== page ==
Take Trixie Motel, for example. Mattel and her partner, producer David Silver (who also stars in the show), were on vacation in Palm Springs for Mattel’s birthday in late August of 2019, joking about the idea of a Trixie-themed hotel. They laughed and mostly forgot about it until they were deep into lockdown, watching hours and hours of reality TV, including A Very Brady Renovation. It brought Mattel right back to the idea. She started browsing Zillow, zeroing in on a bright-pink property zoned as a condo. “It almost felt like there were big flashing lights saying ‘This Is Your Exit,’” she says. She couldn’t let go. “David went to look at it while I was working and traveling, and we made an offer. We bought the motel before the show was even green-lit. We were going to do it no matter what, because we believed in it.”

She’s a drag queen with a makeup company, so Mattel loves the transformational aspect, of course, but she was also excited at the prospect of subverting the heteronormative world of home design shows. “It’s always about the hetero family unit in those reno shows,” she says. “This show is not only not about a family unit, it’s about a business. It’s about queer people trying to make a dollar.” 

With the help of project manager David Rios, designer Dani Dazey, and a rotating cast of guests including comedian Nicole Byer, rapper Iggy Azalea, and former Real Housewives of Beverly Hills star Lisa Vanderpump, Mattel and Silver remade the property, turning it into a stunning retro retreat in the desert. 

Mattel went into the project knowing it would be stressful, that the pandemic might inflate costs and delay materials, but she wasn’t quite ready for how vulnerable it would make her as well. “It was definitely a stress on our relationship,” she says. “It’s stressful to renovate, it’s stressful to make a TV show, it’s stressful to start a business. David and I did all of that at the same time. So that was scary.”

It’s only when Firkus is back in Milwaukee, jogging around his old neighborhoods, that some of the stress fades, and the enormity of his accomplishments really sinks in. The city is so central to Firkus’ start, and everything that happened next, that he’s kept close ties to it: He moved his mom into a house there, bought himself one, too, and eventually became a co-owner of This Is It!, Wisconsin’s longest-running LGBTQ+ bar and the very first place he drank after turning 21.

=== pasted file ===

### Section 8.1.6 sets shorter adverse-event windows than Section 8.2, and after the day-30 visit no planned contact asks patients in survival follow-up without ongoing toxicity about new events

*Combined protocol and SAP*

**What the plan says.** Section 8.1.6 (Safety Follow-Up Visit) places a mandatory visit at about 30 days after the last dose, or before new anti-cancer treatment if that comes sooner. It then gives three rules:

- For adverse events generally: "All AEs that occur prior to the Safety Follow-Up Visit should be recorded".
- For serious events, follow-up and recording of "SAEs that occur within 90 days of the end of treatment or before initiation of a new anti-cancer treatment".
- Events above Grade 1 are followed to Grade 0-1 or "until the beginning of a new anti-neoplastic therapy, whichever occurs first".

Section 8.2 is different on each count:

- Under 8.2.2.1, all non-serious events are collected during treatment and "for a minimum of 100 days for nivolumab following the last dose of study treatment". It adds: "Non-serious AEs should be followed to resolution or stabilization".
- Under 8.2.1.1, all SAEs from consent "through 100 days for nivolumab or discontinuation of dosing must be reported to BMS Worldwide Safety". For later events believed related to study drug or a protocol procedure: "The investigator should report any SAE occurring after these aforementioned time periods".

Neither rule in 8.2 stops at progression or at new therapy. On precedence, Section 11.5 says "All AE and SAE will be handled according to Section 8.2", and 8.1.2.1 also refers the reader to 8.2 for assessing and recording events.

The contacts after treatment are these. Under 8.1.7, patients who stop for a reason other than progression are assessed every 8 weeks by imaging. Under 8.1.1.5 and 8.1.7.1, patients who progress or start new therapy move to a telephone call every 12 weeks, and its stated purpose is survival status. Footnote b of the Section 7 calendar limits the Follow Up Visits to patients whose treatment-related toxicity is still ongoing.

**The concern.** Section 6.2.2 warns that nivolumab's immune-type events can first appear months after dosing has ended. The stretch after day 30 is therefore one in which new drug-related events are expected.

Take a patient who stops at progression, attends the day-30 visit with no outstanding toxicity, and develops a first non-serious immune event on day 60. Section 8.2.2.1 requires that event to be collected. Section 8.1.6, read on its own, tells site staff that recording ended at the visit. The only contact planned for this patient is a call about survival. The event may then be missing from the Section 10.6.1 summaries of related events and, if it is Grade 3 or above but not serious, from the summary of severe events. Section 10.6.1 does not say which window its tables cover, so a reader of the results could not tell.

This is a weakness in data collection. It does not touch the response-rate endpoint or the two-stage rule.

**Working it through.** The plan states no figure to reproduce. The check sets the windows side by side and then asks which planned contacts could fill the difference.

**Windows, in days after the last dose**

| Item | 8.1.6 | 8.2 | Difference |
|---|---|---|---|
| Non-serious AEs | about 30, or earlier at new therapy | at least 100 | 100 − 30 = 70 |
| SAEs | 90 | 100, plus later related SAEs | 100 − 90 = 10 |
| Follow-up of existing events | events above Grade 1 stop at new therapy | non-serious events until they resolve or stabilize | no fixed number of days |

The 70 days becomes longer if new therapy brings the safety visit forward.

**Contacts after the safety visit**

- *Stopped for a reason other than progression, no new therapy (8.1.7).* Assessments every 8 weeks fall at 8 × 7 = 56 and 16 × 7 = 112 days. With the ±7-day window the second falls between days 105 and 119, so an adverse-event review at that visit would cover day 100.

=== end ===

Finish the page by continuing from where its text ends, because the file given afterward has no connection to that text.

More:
“I’ll run miles around the city and nothing makes me feel more completely realized, like ‘Holy shit, bitch, you have done it’ than that experience,” he says. “Running through the college campus, my first apartment, past the Oriental Theater — it’s just like, ‘Wow, you really did everything you could have imagined.’ And I don’t dream small.” 

Now, for the first time in her career, Mattel is actually thinking about slowing down. Maybe once the tour is over, she’ll cut back on performing live. She loves the camera, so she imagines she’ll always be drawn to her YouTube channel or TV projects, but maybe, finally, it’ll be time for her to take a break, even imagine retirement. “I think I’ve been pushing for this kind of big crescendo for myself because on the flip side of it, I am ready to loosen the corset a little bit and just do what I enjoy more,” she says. “My version of retirement is what Katya does now: very little urgency, only doing what I want when I want — no self-appointed pressure to make a lot of money or be seen by a lot of people.”

But that doesn’t mean she has any desire to fade into the background — not after all the work she’s put in. “We always talk about how drag is so big now, but we don’t really talk about how recently it wasn’t,” Firkus says. “I started drag before Drag Race, when the most you could get paid was $40, and not even the guys in the gay bar wanted to talk to you, because drag queens were weird. So yeah, I get tired, but I’m not going to have children. My only legacy, the only reason I was here and existed is because I helped advance this performance art.”